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From: David_Lebling@avid.com
Subject: (whorl) Tells; Wounded Feet; The Outsider
Date: Fri, 4 Apr 97 09:44:08 

[Posted from Whorl, the mailing list for Gene Wolfe's Book of the Long Sun]


"Tells" are in general cities buried by the subsequent human history of
the site.  In Mesopotamia in particular, this is because the cities were
built of mud brick, which makes good hill material.  All over the world
it was generally the practice that when the time came to rebuild a house
or a city, the technique was to smooth out the previous version and
build on top of it. Keep that up for a few hundred years and you've got
quite a mound, but not a mountain.

Another example, more appropriate to _New Sun_, is the ancient Mexican
city of Cholula, which was buried by volcanic action.  Pompei and
Herculaneum in Italy come to mind in this regard as well.

However, the description we get in _New Sun_ involves an additional
step, which sounds to me like the result of tectonic plate movement,
mountain building, and ultimately erosion.  This doesn't take quite as
much time as you might think (ten million years would be plenty).
However, a world without volcanos is probably a little short on tectonic
plate movement as well.  Also, if we are to believe mantis's map of the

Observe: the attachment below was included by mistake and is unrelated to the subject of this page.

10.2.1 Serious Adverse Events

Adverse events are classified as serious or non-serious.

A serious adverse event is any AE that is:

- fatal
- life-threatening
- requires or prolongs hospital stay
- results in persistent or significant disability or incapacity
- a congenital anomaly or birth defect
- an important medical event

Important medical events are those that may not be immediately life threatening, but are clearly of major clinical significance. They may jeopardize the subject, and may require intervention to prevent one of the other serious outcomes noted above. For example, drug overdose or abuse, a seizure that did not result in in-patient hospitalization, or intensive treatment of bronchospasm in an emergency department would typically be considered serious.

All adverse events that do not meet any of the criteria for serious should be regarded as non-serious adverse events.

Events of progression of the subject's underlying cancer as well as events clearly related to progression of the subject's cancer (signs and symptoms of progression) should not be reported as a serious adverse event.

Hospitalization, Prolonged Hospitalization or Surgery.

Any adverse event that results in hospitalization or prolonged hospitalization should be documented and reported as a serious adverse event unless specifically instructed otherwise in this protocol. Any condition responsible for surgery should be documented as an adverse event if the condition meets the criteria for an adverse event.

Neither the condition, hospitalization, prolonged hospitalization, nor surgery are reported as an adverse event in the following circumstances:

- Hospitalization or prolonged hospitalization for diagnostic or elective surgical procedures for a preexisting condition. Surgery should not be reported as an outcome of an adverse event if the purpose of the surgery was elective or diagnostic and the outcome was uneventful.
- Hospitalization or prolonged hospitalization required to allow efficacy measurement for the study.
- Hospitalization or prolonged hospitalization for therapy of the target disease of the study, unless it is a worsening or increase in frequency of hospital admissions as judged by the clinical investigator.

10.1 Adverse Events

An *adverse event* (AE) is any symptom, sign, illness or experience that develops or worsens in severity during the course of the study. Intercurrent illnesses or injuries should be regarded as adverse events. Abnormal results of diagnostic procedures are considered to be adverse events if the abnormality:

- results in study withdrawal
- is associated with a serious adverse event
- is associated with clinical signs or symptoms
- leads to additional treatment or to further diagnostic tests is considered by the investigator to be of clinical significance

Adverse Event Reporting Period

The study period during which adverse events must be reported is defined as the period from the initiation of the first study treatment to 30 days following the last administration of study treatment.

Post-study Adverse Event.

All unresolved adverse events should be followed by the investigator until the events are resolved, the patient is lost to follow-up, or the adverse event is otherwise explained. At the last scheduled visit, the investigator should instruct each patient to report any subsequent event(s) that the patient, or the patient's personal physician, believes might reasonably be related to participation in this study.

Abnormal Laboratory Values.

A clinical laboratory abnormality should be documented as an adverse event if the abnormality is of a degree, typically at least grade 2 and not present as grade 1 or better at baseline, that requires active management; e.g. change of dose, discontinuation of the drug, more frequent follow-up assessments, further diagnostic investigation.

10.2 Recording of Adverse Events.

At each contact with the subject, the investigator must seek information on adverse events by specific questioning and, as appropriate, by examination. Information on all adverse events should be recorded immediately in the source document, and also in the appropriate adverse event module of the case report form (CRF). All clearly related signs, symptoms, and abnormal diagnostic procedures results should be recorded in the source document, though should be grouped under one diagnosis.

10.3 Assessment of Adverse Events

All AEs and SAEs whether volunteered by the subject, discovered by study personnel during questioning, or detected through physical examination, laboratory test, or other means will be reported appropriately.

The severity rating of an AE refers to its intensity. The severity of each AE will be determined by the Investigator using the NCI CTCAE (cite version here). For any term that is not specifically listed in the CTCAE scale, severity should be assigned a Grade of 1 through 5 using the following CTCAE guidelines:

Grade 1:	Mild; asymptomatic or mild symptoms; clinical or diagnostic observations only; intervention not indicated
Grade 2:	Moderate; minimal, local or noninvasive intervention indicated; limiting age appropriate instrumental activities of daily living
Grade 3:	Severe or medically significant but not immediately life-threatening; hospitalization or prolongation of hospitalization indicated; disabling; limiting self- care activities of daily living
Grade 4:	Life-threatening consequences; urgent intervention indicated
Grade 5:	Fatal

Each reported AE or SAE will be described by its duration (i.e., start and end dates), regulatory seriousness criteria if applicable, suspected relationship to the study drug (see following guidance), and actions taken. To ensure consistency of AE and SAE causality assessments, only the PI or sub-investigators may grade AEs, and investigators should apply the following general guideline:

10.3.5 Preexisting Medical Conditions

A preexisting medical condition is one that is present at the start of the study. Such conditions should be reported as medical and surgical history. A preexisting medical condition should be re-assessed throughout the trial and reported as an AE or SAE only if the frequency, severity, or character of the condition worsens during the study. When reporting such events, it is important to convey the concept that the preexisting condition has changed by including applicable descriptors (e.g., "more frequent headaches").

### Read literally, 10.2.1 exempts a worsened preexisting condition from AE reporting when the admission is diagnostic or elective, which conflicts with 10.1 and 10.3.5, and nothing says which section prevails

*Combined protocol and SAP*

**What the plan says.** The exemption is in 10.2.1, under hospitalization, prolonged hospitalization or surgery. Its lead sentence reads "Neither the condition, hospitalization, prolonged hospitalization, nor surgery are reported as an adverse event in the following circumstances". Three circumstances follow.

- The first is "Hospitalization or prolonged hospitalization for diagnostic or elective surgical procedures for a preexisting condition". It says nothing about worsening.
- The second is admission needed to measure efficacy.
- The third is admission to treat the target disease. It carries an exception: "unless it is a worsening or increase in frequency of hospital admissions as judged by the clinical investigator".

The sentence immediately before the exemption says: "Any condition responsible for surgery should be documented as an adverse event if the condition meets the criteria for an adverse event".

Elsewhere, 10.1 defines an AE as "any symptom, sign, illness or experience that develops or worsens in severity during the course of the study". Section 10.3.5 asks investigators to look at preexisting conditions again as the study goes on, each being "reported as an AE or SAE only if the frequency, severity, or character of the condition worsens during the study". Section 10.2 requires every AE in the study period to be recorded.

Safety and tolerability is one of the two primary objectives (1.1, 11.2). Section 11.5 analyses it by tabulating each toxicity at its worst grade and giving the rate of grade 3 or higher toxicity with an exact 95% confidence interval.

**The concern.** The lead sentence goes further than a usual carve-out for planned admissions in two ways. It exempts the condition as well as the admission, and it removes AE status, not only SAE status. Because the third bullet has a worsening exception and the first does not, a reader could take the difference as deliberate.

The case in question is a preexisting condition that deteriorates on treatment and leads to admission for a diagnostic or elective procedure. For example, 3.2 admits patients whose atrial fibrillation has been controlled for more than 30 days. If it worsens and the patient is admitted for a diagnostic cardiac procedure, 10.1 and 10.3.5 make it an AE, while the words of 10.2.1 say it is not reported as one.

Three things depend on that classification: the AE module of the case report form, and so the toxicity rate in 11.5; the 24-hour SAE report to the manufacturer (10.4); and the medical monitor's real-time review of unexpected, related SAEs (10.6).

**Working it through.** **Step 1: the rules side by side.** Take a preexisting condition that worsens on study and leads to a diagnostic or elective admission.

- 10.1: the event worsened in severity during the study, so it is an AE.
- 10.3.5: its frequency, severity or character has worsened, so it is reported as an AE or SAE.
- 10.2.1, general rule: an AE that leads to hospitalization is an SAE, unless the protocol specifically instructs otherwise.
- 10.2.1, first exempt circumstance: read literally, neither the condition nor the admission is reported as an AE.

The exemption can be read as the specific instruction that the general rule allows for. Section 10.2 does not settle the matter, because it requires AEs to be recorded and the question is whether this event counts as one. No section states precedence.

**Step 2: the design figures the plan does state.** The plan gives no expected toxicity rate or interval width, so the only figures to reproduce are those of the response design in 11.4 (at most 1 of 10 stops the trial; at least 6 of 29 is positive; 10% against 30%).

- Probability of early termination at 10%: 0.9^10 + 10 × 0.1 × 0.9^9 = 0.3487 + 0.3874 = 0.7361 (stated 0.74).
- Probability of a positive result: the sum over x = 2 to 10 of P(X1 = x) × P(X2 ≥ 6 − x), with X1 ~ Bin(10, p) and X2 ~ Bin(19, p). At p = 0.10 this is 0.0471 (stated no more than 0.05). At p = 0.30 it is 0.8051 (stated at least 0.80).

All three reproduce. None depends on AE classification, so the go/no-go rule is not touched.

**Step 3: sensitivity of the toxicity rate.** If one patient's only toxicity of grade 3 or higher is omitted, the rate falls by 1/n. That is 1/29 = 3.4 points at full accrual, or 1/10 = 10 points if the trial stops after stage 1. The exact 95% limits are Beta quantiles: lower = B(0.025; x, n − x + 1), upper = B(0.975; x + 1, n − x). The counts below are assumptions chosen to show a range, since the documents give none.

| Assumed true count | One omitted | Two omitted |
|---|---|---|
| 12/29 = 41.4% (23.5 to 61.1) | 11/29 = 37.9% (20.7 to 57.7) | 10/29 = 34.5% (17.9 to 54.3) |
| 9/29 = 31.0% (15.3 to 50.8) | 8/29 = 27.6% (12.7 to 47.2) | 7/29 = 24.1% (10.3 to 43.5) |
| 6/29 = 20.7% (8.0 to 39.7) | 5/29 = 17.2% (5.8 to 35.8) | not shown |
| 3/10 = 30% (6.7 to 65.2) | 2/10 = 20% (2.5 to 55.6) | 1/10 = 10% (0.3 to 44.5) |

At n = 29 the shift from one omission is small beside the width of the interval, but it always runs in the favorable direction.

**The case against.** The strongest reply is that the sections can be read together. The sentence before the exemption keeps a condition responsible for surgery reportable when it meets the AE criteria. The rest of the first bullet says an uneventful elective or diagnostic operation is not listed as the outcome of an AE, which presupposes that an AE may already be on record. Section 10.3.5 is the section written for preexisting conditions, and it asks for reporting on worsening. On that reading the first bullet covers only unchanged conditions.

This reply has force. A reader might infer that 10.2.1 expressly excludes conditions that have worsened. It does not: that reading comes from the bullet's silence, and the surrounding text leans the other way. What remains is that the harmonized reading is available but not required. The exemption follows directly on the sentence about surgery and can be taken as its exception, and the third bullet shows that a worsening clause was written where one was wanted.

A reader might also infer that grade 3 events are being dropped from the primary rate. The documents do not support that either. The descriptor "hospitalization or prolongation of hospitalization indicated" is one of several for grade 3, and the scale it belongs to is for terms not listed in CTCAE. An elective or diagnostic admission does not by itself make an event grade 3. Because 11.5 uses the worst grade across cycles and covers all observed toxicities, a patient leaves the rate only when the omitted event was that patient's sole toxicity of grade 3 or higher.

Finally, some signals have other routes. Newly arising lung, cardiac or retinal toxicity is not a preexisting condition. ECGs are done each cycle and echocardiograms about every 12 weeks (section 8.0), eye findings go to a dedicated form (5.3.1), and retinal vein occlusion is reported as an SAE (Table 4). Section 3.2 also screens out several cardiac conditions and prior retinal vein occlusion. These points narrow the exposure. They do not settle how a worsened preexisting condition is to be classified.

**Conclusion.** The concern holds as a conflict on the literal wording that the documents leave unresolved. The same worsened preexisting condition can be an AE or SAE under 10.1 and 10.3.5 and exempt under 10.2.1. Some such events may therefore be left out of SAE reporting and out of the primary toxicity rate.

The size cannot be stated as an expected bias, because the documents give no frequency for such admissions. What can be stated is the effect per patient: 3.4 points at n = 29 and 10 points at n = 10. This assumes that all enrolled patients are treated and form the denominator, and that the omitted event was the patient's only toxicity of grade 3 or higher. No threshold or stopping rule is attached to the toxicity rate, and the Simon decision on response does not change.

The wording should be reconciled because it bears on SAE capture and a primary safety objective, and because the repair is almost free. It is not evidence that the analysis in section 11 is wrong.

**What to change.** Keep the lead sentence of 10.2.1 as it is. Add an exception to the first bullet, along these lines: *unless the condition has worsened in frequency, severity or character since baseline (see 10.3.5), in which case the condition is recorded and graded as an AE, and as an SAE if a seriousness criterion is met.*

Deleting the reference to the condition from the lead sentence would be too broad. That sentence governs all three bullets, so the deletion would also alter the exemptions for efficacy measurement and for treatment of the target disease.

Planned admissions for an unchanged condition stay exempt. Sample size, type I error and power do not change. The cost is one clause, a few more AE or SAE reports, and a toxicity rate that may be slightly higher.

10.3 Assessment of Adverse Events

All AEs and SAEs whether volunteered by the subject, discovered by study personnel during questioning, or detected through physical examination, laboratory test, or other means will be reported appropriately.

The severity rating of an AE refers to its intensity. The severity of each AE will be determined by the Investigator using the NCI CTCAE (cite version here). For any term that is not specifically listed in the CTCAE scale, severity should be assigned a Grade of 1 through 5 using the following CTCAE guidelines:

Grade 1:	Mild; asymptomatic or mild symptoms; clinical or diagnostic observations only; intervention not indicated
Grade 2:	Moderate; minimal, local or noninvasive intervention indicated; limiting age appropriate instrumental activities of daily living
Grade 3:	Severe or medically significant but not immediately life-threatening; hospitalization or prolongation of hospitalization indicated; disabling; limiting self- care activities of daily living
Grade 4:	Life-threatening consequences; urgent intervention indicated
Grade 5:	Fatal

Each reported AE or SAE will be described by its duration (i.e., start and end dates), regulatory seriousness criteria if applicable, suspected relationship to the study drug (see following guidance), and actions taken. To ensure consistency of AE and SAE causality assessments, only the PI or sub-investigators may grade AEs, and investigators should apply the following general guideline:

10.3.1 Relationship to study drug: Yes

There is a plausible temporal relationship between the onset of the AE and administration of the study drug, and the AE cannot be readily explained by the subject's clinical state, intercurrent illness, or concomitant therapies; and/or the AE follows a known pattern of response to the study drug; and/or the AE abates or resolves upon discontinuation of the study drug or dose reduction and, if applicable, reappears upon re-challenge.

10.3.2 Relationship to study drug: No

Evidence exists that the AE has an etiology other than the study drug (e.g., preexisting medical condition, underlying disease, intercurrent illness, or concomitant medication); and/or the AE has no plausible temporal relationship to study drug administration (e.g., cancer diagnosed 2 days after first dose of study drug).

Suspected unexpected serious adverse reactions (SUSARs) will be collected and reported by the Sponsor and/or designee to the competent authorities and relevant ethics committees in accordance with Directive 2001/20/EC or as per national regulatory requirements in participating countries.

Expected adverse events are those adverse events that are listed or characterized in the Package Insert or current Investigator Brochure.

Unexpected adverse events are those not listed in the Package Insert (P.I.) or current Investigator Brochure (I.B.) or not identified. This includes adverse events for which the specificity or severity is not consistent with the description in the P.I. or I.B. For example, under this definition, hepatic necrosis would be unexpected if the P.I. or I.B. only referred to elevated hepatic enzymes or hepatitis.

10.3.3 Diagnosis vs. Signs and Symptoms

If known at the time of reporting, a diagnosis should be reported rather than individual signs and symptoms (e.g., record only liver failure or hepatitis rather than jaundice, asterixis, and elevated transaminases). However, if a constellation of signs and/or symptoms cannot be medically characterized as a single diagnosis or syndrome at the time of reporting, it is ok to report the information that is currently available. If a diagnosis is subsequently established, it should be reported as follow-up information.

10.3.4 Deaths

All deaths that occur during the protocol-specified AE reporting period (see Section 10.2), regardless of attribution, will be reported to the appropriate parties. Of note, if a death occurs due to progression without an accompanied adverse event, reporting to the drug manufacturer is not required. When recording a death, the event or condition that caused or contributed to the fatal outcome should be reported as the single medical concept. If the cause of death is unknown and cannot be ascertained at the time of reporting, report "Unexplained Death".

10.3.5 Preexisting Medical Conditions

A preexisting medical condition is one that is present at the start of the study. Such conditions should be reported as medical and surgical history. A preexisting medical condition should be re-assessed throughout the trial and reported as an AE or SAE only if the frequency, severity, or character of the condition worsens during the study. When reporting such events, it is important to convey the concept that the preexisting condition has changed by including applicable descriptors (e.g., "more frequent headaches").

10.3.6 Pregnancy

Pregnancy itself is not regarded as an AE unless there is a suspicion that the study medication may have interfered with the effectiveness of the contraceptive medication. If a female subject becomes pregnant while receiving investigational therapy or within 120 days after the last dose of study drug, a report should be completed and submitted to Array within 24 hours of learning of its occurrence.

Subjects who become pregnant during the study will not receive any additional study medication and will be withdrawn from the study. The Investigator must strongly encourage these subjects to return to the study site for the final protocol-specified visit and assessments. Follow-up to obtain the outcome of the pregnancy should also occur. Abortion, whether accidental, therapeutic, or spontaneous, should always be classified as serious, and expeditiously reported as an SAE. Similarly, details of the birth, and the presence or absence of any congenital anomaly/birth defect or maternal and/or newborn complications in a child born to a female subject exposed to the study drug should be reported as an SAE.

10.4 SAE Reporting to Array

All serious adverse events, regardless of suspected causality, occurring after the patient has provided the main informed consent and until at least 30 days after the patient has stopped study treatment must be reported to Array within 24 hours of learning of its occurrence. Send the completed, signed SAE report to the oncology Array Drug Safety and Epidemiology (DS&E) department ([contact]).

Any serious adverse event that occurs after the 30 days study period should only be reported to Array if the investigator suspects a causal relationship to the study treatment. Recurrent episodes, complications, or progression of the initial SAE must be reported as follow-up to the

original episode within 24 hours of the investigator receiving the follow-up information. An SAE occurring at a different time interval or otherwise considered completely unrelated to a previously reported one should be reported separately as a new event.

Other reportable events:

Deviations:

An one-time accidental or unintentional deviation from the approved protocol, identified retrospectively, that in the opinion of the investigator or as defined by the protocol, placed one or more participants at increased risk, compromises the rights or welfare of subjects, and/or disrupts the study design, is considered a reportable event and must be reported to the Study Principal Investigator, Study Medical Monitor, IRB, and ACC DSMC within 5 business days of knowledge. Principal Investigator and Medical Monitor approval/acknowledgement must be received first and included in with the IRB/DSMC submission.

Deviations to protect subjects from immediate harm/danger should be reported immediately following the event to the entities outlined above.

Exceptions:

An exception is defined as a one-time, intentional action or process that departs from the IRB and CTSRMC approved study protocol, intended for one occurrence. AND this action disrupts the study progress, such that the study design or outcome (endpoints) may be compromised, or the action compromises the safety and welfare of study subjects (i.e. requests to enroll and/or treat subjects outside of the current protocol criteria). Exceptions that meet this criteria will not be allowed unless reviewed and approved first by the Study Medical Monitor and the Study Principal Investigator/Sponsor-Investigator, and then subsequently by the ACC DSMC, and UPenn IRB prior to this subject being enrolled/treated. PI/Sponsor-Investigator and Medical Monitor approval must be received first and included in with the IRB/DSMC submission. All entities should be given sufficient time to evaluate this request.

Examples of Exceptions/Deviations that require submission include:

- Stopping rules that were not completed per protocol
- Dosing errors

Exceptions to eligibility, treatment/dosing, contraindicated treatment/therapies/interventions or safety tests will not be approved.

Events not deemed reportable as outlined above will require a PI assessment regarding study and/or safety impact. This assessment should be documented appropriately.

Commonwealth, there hasn't been significant mountain-building
opportunity -- the coastline looks remarkably like that of present-day
South America.

It's a puzzlement.

Wounded Feet:

I just reread Lewis's _Perelandra_, and interestingly enough the
protagonist Ransom is wounded in the foot by the Un-Man (the Devil), and
the wound doesn't heal until cleansed by the Perelandran Adam. I think
the Fisher King motif is operative here.

As for Silk's lameness, it serves two purposes.  First, it ties in with
the long mythological tradition of lame heroes.  Add (for example)
Oedipus to the list we've been building, and Achilles with his
vulnerable heel.  Second, it gives Wolfe a chance to show that Silk is a
superman (the duel with Xiphias makes it most explicit).  In showing
Silk overcoming or transcending his wound, Wolfe is more in the SF
tradition than the mythological.  In the latter, such wounds are
markers, and often have little to do with the events of the story. In
SF, where a proactive stance is typical, they are obstacles to overcome
(think of Heinlein's Waldo, another superman).

Scourging the Moneylenders:

I have to believe, potential for Wolfean heresy or no, that the
description of the fortunate man "enlightened and possessed" by the
Outsider is a clear reference to Jesus scourging the moneylenders. 
Wolfe has remarked on this story before (in _Castle of the Otter_, I
think), where he points out that the only thing we are specifically told
that Jesus (by profession a carpenter) made is a whip.


Questions or problems to whorl-owner@lists.best.com

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